Merrill Lynch may 'adjust timeline' to comply with fiduciary rule
In what could amount to a break with former comments, Merrill Lynch could delay changes it pledged to make to comply with the fiduciary rule.
"We may need to adjust the timelines for certain operational changes we have announced to ensure an orderly transition and a good client experience," said Andy Sieg, head of Merrill Lynch Wealth Management, in an emailed statement.
The statement was sent to reporters both before and after President Trump moved Friday to delay implementation of the rule. The president's order is seen as an attack on fiduciary principles by many, as well as a cause for celebration by others in the financial services industry. Merrill Lynch did not respond to questions about whether the firm would keep commissions in its retirement accounts after previous statements that it would phase commissions out of its retirement accounts to comply with the Department of Labor's fiduciary or conflicts-of-interest rule.
Last year, Merrill stood alone among the wirehouses in saying early and loudly that it would phase out commissions from its retirement accounts to comply with the new fiduciary rule.
As former Secretary of Labor Tom Perez stepped up to a dais in April to announce the rule in Washington, he held up his mobile phone to show that John Thiel, Sieg's predecessor, had sent a message showing his support for it.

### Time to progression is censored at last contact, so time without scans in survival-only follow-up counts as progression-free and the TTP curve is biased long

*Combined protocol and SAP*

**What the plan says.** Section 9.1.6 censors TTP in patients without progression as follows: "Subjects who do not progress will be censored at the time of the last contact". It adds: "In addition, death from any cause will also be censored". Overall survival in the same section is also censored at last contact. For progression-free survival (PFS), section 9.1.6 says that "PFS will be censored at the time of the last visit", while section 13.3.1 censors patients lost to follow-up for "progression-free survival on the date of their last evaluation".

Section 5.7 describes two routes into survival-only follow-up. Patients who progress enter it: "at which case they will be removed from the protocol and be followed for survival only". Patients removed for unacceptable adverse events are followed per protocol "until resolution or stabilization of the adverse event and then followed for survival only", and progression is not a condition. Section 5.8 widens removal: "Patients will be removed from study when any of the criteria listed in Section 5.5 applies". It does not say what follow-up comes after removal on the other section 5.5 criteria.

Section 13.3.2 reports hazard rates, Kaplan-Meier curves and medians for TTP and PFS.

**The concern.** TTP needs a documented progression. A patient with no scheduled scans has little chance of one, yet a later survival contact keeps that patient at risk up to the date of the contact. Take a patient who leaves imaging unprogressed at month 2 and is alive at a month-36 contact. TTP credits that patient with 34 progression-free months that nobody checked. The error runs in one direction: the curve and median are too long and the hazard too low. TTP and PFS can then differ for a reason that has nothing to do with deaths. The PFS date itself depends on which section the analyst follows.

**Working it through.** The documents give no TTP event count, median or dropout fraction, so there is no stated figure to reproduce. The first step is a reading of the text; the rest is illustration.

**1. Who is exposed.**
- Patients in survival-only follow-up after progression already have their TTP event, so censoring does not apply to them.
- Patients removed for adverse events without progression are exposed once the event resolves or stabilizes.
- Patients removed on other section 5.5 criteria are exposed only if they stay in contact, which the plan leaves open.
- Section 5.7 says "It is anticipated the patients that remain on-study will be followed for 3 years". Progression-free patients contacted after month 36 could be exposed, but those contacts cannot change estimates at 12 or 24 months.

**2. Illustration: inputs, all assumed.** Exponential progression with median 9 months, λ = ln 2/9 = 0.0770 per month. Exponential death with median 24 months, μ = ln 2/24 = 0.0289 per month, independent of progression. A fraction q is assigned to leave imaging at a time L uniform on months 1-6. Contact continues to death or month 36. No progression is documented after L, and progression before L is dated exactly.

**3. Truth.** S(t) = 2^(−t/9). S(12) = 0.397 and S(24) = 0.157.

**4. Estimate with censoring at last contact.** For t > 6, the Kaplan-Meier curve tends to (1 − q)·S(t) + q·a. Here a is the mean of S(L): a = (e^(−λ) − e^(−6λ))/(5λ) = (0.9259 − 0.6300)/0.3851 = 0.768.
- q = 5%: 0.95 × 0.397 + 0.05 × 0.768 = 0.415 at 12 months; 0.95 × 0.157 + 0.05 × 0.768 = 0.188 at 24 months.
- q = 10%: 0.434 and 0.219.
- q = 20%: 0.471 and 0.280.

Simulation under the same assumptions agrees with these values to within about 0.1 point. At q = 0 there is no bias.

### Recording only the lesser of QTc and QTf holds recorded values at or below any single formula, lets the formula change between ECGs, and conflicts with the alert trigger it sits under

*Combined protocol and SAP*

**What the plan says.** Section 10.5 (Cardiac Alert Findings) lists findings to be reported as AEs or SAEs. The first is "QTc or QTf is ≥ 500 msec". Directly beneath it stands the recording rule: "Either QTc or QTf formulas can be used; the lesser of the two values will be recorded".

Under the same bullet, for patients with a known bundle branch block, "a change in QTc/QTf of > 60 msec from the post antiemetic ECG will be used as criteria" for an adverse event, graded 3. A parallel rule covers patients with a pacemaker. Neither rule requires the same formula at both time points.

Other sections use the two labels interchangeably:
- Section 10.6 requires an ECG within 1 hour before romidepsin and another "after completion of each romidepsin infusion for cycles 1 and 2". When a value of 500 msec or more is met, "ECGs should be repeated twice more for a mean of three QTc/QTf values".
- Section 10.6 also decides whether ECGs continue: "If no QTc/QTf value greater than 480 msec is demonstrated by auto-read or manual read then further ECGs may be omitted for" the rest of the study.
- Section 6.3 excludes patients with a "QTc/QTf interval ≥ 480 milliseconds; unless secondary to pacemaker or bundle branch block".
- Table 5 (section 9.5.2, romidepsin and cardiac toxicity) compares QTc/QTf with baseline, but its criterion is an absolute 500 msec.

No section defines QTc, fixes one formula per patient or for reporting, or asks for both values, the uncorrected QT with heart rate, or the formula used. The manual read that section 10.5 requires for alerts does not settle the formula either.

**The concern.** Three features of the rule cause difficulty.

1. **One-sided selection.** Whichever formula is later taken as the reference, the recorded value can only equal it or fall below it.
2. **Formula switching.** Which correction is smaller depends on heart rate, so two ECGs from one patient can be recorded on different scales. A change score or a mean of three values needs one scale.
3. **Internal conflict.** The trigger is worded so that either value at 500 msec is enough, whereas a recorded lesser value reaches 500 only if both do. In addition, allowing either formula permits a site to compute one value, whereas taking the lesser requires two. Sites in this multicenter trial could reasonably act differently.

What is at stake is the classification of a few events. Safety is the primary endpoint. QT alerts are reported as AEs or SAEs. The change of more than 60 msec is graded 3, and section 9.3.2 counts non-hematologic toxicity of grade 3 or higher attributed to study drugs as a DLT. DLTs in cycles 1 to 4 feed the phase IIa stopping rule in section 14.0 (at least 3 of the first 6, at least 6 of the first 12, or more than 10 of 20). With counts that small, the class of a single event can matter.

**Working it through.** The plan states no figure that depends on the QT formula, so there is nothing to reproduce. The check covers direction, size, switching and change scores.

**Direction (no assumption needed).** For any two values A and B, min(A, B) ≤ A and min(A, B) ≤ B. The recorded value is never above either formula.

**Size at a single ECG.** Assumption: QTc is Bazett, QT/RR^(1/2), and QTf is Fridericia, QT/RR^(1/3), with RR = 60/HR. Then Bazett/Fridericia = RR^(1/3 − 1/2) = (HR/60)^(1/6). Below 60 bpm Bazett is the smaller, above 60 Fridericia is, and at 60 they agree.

President Trump’s order sparked reactions all over his preferred social media platform.February 3
Meanwhile, a prominent Republican congressman called on President Trump to delay the regulation's implementation.February 2
Thiel stepped down from his post last month.
The rule was intended to compel advisers to put their clients financial interests before their own.
THE SOUND OF SILENCE
Americans lose $17 billion a year to conflicted financial advice, according to estimates from Obama administration economists.
None of the other large firms that took similarly bold stands about fiduciary rule compliance have repeated those positions after Trump's announcement.
JPMorgan Chase and Commonwealth Financial Group, both of which said last year that they would cut commissions in their retirement accounts, declined to comment Friday on whether they will stick to those plans.
LPL Financial, which made large cuts in existing commission structures, provided the following comment:
“LPL continues to believe a best interest standard is appropriate for our industry. We also believe that a consistent approach to disclosure, compensation and mitigation of conflicts of interest is the right path forward for our industry. We will continue to work with the Administration and Congress to ensure the industry serves the best interests of investors.”
A spokesman did not respond when asked if LPL will retain its lowered fee structure following Trump's move.